Spook Country Reviewed

I gloated about receiving Spook Country but I never got around to reviewing it. So let's remedy that, shall we?

For once I don't have to babble about sequels and what I'm going to spoil and what I'm not. Although SC is loosely tied to Pattern Recognition it's not really necessary to read PR before SC. If you've read PR there are a few points where you go "Aha, I get that reference." but you won't be lost if you haven't.

I mentioned in the previous post that I frequently find it a struggle to empathize with Gibson characters and that SC aggravates this by having three POV (Point Of View) characters. I have to admit I never did establish any rapport for one of the main characters (Milgrim) and that was a problem for me.

Overall, I'm not thrilled with Spook Country. It's an alright read, but it may be my least favorite Gibson book. There are several problems I had with it. First off, there's a plot thread running through it that involves virtual reality gear and it feels a little too much like somebody trying to write Gibson, if that makes sense. Part of the problem is that it's set very specifically in 2006, and that means he's got no wiggle room for the technology. It's not a question of suspension of disbelief, it's a question of whether he nails the historical information and I didn't really feel he that he did.

Second, this is the second Gibson book to have a lot of oblique references to September 11th. In PR it was still sort of a fresh thing to deal with in fiction. Not anymore. I used to like to watch Dennis Miller when he was on HBO, but I think he was permanently broken by 9/11. I kept thinking of Miller while reading SC - I really hope the next Gibson book doesn't mention 9/11 at all. In PR it worked and there was a unique plot thread tied to it. In SC it feels to me like he's just gotten . . . stuck somehow.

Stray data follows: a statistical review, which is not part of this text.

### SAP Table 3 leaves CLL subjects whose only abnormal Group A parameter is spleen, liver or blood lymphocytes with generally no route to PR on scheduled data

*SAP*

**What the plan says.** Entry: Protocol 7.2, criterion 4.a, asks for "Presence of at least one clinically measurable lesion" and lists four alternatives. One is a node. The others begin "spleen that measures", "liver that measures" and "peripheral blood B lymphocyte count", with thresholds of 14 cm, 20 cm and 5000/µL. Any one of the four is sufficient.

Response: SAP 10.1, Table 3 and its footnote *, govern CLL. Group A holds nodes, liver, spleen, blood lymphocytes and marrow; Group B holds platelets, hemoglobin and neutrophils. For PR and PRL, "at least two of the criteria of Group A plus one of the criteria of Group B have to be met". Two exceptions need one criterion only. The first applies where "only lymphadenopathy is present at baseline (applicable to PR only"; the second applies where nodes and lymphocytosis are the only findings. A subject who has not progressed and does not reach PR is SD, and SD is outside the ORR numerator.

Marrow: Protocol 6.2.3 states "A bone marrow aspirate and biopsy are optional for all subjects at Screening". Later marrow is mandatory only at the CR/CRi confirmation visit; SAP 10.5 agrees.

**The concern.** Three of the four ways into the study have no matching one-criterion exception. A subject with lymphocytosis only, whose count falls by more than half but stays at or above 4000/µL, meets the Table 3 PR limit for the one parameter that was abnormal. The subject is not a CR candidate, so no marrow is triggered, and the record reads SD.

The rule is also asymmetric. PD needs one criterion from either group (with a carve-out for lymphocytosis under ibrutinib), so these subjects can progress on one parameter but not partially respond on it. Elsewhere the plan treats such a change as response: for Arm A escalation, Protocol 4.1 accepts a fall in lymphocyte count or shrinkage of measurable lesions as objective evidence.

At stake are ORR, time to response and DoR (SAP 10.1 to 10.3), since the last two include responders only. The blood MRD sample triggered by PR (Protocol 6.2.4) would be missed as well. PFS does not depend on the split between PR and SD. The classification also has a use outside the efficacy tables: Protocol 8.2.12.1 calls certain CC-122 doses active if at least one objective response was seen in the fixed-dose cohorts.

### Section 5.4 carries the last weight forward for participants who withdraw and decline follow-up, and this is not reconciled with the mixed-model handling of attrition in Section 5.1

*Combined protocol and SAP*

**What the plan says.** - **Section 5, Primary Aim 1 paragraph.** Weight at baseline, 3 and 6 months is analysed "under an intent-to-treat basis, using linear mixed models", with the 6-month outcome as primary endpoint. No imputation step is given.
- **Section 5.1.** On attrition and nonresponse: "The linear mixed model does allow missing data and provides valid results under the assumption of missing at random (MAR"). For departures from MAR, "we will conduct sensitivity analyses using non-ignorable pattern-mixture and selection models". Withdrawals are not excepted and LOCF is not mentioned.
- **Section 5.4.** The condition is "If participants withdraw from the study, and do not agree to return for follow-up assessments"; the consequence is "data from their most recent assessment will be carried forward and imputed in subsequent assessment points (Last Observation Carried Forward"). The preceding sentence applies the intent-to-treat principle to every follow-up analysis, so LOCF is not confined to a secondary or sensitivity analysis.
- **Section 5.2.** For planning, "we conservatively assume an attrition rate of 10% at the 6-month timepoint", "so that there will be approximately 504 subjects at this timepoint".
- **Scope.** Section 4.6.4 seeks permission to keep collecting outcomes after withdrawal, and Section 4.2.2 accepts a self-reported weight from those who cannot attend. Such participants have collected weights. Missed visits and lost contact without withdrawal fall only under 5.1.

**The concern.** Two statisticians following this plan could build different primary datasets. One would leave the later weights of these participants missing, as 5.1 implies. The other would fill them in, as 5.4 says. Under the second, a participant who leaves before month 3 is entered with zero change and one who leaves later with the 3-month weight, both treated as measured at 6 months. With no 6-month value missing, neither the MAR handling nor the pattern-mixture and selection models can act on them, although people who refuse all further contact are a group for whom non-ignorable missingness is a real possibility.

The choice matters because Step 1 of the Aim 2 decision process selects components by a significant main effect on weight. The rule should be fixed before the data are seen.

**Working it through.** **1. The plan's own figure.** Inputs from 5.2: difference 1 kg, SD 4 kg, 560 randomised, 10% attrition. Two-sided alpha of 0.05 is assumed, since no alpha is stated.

Lastly, I don't think I like GIbson writing contemporary fiction. He's not a technologist, he's actually sort of famously almost-Luddite - the whole thing about writing on a typewriter well after everyone else went digital and so forth. I accepted the modern setting in Pattern Recognition because it was a strong story. I'd argue that what Gibson does well is to evoke foreign places and extrapolate trends. He nails how London appears to an American in PR. I've never been to Japan but everyone who has tells me that his Tokyo is incredibly authentic. Moving into cyberspace (to be a little 1984'ish for a moment - fitting when discussing Gibson) his description of online forums in PR is just perfect. But for me Spook Country doesn't cover foreign cities, it's all New York or L.A. I was dubious about the modern setting when I started PR, but it won me over. Oddly enough that process was reversed for SC - I went in expecting another Pattern Recognition and got something . . . less.

Again, not bad but not what I hoped it would be either. I don't want to sound too down on it, I enjoyed reading Spook Country. I was just hoping for great and I got OK.

Blogged with Flock

Tags: , , ,